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A Guide To America’s Best Thru-Hikes

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The long-distance hikes that stretch 2,000 miles across America’s wild lands such as the Appalachian Trail, Pacific Crest Trail, and the Continental Divide, are true herculean feats that strike a chord in the hearts of most long-distance hikers.

They are the ultimate stages for wilderness adventure, solitude, and the opportunity for devoting yourself entirely to a tremendous challenge.

Unlike some however, the majority of us have work and family responsibilities, thus prohibiting us from taking months off at a time to chase mountain dreams of such grandeur.

The wilderness still beckons though, and we can heed its call on several other, shorter thru-hikes that provide many of the same challenges and benefits the likes of those seen in the 2,000-mile monsters.

Traversing high alpine ridgelines, through hardwood forests, and wildflower-infused meadows, the following four thru-hikes will see you through trail miles in the triple digits and dramatic wilderness scenery and they are all far more accessible for the working man with a shorter time frame.

New Hampshire’s Cohos Trail

The Cohos Trail spans 140 miles of New Hampshire’s rarely-hiked mountain terrain. Beginning at the town of Glenn south of the White Mountain’s Presidential Range, the CT winds its way north to the Canadian border. The CT traverses several peaks above 3,500 feet in the lesser-known portions of the mountains with one visit to Mount Eisenhower, a popular Presidential Range peak, before returning to the other side of the White Mountains.

The CT’s hiking season runs from June to September, and while hikers on the AT will be bumping into each other, you can be communing with black bears and moose on this thru hike.

Minnesota’s Superior Hiking Trail

According to the Great Outdoor Recreation Pages (GORP), the Superior Hiking Trail has been voted the second-best long-distance trail in the U.S. With its dramatic scenery and wildlife-packed wilderness, the SHT also ranked first place for the quality of trail signage as well as trail shelter conditions.

The thru-hike consists of a passage through deep gorges, hardwood forests and bogs that string the shores of Lake Superior for a total of 225 miles. The trail’s start takes place northeast of Duluth to ultimately end on Canada border north of Hovland. Stick to the summer months when attempting the Superior Hiking Trail.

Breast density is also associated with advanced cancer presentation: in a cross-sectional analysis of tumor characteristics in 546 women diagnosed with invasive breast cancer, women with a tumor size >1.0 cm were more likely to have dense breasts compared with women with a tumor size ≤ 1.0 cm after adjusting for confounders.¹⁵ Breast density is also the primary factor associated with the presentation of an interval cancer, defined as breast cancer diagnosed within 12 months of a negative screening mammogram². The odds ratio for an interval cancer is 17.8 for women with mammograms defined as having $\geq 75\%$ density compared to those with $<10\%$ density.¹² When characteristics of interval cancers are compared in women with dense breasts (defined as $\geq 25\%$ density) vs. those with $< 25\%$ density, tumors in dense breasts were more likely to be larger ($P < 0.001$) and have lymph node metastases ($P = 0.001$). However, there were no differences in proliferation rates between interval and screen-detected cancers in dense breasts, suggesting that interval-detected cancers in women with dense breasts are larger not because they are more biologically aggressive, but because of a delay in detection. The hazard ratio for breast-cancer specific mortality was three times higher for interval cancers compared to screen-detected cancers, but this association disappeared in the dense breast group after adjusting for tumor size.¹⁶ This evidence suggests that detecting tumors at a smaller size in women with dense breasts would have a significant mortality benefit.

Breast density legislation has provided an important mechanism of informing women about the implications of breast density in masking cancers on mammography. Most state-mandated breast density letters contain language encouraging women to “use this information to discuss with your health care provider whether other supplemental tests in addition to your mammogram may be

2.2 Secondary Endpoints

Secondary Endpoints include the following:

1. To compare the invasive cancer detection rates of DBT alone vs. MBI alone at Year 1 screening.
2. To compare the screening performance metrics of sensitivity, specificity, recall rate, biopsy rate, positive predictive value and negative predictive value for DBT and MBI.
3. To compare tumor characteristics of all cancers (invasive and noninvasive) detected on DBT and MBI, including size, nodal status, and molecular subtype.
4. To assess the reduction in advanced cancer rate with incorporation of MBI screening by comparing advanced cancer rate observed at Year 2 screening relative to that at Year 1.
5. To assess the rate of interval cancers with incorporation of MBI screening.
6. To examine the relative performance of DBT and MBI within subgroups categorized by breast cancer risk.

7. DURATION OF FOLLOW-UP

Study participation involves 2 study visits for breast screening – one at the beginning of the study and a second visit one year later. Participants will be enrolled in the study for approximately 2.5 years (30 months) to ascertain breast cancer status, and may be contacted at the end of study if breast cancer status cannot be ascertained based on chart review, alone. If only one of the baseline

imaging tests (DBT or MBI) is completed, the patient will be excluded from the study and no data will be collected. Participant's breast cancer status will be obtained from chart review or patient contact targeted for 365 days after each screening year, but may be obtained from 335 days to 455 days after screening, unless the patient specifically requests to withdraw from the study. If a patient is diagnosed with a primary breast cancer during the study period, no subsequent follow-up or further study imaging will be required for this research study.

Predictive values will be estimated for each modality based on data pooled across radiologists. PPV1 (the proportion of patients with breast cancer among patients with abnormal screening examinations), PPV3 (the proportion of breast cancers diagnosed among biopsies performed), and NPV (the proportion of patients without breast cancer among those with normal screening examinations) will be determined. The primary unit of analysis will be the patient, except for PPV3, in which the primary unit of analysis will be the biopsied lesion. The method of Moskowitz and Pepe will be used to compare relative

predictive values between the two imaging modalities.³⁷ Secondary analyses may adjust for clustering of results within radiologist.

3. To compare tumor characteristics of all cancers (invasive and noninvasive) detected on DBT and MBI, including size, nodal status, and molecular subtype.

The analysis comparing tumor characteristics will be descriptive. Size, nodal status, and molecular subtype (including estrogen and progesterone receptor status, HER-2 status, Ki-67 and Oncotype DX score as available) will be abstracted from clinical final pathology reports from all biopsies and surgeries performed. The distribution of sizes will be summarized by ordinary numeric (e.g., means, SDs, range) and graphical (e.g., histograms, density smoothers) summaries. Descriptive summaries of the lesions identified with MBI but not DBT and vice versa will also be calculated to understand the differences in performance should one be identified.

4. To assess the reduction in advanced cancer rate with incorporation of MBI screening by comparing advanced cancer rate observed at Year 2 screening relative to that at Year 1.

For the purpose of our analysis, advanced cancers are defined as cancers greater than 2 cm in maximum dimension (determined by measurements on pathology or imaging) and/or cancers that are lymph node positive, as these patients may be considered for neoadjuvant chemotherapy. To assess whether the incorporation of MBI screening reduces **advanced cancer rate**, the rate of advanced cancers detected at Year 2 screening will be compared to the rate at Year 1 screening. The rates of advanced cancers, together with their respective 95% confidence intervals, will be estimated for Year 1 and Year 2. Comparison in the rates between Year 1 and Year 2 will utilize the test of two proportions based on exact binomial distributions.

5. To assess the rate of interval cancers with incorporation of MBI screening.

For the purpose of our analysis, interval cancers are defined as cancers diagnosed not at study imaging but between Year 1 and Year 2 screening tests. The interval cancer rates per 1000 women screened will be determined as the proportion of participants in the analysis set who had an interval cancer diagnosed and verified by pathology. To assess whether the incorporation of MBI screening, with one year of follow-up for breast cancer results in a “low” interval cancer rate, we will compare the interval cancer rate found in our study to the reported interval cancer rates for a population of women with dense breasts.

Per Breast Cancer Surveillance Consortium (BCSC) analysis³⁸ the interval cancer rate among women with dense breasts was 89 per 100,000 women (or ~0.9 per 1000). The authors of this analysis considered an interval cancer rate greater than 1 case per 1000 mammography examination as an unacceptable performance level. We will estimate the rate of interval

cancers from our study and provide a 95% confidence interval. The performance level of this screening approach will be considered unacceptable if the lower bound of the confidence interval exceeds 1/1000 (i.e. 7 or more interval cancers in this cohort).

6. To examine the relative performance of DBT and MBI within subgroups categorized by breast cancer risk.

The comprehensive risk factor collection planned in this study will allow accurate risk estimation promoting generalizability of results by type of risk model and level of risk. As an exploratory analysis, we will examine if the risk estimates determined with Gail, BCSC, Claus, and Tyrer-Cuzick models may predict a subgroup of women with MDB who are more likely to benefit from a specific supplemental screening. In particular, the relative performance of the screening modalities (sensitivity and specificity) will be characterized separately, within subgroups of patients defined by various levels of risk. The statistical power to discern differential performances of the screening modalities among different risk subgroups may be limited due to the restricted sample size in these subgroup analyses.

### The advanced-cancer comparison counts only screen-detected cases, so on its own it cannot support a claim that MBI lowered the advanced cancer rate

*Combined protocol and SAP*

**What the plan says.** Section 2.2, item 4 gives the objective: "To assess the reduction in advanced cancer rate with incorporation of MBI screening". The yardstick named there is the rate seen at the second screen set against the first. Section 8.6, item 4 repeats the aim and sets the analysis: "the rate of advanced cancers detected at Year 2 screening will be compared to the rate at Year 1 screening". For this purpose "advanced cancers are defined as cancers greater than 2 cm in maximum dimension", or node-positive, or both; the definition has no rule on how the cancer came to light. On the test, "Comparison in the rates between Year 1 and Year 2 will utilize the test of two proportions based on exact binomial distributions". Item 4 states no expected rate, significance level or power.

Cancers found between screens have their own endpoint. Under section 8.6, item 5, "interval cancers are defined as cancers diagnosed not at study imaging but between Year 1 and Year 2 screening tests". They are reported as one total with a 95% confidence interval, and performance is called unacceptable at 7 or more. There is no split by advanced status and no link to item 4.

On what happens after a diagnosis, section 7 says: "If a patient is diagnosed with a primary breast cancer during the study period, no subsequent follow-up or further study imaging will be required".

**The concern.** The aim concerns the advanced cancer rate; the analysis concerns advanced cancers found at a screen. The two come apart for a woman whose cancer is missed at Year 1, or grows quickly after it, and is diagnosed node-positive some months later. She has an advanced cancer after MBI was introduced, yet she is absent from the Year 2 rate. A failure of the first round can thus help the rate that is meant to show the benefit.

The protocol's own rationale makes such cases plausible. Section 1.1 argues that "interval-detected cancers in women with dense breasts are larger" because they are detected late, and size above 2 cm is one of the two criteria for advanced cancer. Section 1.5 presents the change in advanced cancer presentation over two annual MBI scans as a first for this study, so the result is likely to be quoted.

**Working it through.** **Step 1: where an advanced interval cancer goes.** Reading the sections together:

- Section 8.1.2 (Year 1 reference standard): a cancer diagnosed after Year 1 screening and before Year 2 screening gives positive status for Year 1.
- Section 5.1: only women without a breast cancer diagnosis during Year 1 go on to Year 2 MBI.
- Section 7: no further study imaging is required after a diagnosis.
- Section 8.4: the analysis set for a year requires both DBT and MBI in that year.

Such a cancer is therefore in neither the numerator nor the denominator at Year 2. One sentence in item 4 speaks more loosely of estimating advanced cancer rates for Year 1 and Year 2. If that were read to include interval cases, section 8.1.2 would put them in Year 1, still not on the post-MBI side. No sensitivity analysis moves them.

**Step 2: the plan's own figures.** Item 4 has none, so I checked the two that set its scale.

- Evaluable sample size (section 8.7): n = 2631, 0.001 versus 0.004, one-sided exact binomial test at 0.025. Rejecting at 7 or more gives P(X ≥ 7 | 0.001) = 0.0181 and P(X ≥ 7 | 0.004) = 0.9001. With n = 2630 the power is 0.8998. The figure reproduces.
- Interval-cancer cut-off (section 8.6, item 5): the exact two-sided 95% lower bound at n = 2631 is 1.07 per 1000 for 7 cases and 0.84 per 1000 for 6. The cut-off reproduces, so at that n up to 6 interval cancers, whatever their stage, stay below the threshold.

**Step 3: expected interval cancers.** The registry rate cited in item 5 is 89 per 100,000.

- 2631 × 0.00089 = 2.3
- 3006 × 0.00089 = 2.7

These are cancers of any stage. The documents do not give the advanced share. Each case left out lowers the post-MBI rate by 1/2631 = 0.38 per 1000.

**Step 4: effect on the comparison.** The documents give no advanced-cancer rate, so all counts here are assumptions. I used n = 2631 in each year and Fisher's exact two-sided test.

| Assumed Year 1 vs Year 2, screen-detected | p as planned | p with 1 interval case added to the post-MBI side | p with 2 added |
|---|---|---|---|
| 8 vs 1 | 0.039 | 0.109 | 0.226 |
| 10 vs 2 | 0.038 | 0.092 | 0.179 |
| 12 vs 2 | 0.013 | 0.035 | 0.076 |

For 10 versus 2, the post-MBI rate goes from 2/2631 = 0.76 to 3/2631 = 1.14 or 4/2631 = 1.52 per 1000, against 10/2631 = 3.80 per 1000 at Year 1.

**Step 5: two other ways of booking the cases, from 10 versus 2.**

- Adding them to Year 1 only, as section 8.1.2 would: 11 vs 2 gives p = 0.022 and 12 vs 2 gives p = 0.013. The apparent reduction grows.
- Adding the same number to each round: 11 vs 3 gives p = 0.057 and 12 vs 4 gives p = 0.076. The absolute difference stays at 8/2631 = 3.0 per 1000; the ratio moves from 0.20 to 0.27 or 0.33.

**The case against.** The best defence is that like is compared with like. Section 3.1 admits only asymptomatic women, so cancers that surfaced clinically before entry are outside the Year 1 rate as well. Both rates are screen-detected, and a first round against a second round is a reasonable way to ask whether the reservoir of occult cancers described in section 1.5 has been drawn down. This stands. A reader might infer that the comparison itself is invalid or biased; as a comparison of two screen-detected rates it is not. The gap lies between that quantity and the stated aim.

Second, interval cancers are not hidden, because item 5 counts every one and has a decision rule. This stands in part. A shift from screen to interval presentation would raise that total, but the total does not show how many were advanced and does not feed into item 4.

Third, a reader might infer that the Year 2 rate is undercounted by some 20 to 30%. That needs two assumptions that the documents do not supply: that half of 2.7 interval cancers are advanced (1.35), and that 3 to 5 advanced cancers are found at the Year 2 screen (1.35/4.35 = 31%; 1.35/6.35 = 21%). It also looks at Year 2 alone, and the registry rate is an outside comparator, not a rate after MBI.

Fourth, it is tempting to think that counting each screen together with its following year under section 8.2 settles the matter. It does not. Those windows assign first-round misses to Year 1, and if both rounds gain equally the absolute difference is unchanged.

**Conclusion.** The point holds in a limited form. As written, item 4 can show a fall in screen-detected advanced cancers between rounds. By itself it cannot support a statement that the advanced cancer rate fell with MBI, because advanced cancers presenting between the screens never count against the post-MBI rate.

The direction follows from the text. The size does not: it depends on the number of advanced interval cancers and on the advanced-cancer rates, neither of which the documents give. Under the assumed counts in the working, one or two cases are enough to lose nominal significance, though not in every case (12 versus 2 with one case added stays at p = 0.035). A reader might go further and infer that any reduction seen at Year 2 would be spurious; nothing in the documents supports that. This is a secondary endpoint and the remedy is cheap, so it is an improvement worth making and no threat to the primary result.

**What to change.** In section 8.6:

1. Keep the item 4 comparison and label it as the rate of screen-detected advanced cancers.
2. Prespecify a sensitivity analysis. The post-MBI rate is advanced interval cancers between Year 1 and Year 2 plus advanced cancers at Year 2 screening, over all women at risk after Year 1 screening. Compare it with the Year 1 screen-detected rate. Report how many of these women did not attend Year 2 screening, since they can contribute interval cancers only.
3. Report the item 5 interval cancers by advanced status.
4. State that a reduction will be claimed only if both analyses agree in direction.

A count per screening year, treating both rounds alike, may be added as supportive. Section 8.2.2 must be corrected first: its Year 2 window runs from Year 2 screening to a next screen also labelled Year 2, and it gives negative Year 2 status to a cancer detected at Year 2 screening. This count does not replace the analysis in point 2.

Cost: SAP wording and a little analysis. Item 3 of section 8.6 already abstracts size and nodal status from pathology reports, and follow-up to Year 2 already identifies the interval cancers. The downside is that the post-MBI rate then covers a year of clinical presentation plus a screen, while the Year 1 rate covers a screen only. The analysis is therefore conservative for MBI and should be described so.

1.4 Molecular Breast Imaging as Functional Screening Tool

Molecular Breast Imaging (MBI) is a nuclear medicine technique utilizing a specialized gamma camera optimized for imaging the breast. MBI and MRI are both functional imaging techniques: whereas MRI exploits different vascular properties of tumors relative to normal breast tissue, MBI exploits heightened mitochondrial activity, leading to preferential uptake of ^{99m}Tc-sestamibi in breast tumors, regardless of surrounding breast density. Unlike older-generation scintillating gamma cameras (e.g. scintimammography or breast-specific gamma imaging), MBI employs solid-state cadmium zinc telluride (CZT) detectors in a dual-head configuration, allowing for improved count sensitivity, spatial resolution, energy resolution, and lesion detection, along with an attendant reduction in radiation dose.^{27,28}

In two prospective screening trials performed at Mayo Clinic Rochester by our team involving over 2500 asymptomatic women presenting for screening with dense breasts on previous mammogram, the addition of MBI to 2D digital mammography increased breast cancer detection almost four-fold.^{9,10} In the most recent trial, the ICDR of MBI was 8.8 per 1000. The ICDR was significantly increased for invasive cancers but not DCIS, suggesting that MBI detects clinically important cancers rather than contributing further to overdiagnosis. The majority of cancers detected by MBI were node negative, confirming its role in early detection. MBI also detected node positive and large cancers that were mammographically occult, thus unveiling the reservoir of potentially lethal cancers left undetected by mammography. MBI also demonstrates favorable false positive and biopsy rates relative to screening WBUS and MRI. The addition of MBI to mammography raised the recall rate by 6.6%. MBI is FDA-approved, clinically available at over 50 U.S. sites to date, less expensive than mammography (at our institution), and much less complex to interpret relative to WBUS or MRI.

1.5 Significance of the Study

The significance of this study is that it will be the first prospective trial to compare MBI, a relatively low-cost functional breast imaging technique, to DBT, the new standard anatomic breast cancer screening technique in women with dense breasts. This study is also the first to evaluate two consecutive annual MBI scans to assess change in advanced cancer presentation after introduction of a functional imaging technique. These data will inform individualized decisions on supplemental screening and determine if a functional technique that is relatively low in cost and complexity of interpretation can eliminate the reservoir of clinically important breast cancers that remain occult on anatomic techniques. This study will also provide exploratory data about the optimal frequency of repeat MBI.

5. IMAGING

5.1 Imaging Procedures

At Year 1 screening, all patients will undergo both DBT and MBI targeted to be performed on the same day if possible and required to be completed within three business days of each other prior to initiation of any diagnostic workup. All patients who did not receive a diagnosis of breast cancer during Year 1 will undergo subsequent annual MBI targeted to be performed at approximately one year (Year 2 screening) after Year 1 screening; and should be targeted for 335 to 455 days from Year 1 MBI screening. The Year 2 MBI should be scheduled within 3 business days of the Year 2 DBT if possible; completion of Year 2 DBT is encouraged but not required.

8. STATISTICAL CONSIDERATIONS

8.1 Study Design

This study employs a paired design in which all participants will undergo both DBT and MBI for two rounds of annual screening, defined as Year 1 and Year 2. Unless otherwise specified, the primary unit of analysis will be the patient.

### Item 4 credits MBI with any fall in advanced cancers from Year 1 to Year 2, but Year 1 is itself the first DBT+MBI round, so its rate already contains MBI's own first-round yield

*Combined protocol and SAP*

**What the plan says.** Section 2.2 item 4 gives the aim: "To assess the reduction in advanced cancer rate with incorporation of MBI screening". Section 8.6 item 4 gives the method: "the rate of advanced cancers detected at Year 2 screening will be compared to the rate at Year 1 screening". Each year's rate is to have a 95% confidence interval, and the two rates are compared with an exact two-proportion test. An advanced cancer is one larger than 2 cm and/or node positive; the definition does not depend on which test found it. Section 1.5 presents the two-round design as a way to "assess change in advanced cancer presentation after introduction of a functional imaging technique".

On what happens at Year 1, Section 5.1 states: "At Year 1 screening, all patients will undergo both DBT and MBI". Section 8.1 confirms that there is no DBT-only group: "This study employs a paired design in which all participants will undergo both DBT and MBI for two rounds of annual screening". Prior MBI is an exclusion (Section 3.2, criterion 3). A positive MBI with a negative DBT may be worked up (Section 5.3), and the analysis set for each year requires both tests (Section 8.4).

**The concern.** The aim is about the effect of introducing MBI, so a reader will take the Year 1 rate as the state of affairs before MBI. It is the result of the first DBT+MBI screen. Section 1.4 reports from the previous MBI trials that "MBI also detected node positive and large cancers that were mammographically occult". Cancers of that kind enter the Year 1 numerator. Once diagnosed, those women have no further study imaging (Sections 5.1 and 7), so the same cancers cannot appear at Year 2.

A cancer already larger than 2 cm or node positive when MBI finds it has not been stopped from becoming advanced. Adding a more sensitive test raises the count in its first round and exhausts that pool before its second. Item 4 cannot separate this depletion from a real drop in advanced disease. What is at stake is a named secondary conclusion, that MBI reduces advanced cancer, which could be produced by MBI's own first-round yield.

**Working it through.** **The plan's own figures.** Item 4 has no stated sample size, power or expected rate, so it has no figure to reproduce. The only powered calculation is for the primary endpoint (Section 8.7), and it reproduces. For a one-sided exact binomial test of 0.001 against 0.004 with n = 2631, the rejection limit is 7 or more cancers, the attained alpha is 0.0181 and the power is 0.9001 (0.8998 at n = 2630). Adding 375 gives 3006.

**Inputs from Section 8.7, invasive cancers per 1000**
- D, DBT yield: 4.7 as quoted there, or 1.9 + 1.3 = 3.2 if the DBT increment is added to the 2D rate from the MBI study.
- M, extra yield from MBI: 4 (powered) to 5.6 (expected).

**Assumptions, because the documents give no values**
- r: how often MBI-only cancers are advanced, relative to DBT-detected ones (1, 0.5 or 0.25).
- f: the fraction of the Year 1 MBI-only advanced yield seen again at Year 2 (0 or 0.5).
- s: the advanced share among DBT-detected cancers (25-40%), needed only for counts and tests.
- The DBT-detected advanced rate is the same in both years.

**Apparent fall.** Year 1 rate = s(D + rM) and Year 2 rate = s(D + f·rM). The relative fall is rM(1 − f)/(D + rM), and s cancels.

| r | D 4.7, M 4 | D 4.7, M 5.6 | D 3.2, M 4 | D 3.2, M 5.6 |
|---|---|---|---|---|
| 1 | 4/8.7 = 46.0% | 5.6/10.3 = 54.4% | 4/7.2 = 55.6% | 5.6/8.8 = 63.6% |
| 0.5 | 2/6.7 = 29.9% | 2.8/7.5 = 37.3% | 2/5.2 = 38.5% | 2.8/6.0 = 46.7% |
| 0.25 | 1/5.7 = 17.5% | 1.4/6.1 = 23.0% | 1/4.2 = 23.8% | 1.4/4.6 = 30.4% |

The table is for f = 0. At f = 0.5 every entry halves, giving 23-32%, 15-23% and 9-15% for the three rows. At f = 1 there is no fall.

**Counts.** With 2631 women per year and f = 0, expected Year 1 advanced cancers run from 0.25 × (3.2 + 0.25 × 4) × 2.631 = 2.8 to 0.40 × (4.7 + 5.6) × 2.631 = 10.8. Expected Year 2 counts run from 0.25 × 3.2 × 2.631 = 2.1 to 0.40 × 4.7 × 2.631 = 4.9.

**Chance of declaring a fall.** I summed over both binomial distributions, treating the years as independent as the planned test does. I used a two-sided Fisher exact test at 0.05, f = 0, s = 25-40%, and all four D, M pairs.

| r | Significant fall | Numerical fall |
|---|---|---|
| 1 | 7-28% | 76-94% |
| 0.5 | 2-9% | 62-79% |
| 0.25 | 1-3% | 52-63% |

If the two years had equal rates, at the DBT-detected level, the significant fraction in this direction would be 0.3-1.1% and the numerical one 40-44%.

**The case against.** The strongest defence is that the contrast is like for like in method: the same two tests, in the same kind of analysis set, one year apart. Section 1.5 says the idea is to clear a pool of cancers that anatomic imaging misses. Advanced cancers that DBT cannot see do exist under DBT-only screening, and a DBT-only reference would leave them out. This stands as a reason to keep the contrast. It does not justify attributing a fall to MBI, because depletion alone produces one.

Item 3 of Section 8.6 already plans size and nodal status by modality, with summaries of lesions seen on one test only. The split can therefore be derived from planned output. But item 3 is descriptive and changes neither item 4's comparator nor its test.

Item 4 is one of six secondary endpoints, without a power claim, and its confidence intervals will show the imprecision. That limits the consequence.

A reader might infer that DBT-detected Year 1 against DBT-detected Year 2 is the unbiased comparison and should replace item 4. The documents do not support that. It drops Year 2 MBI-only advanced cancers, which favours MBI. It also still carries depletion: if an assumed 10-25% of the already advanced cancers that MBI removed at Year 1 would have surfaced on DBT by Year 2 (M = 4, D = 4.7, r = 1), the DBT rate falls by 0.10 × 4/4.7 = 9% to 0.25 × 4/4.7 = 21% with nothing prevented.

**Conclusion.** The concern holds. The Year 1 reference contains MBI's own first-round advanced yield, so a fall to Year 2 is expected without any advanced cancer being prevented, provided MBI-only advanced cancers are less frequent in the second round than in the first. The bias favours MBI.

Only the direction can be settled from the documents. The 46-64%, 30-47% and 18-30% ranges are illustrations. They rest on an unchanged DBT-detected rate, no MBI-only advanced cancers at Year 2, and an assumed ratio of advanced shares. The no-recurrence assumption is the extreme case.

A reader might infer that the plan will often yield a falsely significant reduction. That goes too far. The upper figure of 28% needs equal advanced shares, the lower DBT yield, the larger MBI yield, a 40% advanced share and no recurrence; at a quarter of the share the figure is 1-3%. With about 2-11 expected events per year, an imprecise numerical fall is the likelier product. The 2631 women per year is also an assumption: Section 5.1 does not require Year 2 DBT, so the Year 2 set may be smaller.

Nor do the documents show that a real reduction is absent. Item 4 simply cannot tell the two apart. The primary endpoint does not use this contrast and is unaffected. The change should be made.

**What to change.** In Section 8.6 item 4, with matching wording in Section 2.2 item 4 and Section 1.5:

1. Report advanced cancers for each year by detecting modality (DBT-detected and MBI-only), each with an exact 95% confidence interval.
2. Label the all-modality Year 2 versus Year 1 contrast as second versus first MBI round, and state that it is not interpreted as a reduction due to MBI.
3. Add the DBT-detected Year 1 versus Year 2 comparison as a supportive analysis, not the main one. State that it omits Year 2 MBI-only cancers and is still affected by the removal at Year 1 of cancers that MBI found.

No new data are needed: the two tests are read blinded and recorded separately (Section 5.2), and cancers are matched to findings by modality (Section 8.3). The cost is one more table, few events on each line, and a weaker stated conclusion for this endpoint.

Washington’s Wonderland Trail

Perhaps the single best and most convenient thru-hike in America, the 95-mile Wonderland Trail can be completed in a week or less if you average an approximate 15 miles per day. Being a loop trail that circumnavigates Mount Rainier, the convenience comes in that you do not have to worry about finding a way back to your car at the trailhead.

With a blessing of continual views of cliffs, snow fields, glaciers and the ever-present Mount Rainier, Backpacker magazine readers have voted the Wonderland Trail as the best long-distance hike in terms of scenery and wildlife. Try and plan your vacation time during the months of July through October for a go at the WT.

California’s John Muir Trail

The John Muir Trail traverses 220 miles of high Sierra wilderness; climbing past waterfalls, through alpine meadows and summiting the highest point in the lower 48s: Mount Whitney (14,494 feet). Starting your hike at the JMT’s northern point in Yosemite Valley will allow you to acclimate gradually, making it so that the 5,000 foot push to Mount Whitney’s summit won’t be the first high-altitude climb you tackle.

The JMT provides a glimpse into the scenery experienced along the Pacific Crest Trail, as for these 220 miles, they are one in the same. Though the dramatic scenery of the high Sierras is reason enough for many long-distance hikers to tackle the JMT, it is not suitable for anyone looking to score a slice of wilderness solitude, as it sees heavy crowds every summer from visitors to Yosemite National Park and the surrounding areas.

Posted by on May 22 2012. Filed under Finance. You can follow any responses to this entry through the RSS 2.0. You can leave a response or trackback to this entry

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